Los Angeles is a city of extremes: There are neighborhoods so luxurious only millionaires can afford them and neighborhoods so poor that residents work several jobs to pay the rent. Now, a young LA painter is bringing these neighborhoods together on his canvases. Ramiro Gomez paints modernist houses in Beverly Hills, perfectly appointed kitchens and exclusive shops on Melrose Avenue. His pictures have nothing, and everything, to do with his background. Gomez's mother is a janitor, and his...

In the 19th century, French artists started getting creative with black materials— chalk, pastels, crayons and charcoal — some of them newly available. Now, a show called Noir at the J. Paul Getty Museum in Los Angeles celebrates the dark. "Black can be intense and dramatic," says Timothy Potts, director of the Getty. "I mean it's dark, it's the color of the night, of the unknown, of the scary." Manet, Redon, Degas, Corot, Courbet, and lots of lesser-known painters began putting black on...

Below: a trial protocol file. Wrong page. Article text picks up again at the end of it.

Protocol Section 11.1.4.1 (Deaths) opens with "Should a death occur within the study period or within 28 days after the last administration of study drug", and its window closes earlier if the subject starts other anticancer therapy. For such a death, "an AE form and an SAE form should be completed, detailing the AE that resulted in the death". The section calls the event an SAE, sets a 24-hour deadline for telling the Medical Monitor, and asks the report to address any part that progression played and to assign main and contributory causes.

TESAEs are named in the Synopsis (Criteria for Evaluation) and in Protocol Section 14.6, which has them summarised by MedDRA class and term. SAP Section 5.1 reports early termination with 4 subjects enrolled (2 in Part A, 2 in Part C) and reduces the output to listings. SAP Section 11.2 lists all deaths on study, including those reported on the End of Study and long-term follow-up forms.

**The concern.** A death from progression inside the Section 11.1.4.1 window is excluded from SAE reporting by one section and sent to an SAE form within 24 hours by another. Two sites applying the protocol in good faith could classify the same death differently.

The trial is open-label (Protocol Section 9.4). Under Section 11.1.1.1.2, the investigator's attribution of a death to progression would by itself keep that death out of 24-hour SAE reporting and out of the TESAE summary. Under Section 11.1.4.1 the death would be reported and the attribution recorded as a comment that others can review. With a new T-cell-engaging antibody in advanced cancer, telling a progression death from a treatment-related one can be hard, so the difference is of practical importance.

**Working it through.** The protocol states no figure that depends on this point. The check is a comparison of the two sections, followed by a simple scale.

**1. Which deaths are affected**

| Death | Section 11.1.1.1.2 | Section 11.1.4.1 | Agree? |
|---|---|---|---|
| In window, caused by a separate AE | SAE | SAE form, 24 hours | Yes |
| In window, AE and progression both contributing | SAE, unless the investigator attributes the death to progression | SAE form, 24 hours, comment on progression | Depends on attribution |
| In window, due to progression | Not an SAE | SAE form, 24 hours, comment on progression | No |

You don't expect a bunch of 80-pluses to be working up a sweat, but at the Motion Picture and Television Fund gym, they do. An exercise instructor encourages them. "Squeeze your tush. ... Tushies, tushes, tushies. Squeeze your buns," she urges. At this retirement community in Woodland Hills, Calif., less than an hour from Los Angeles, the movie and TV industry has been taking care of its own for decades. The Motion Picture and Television Fund's 48 acres include gardens, fountains, cottages...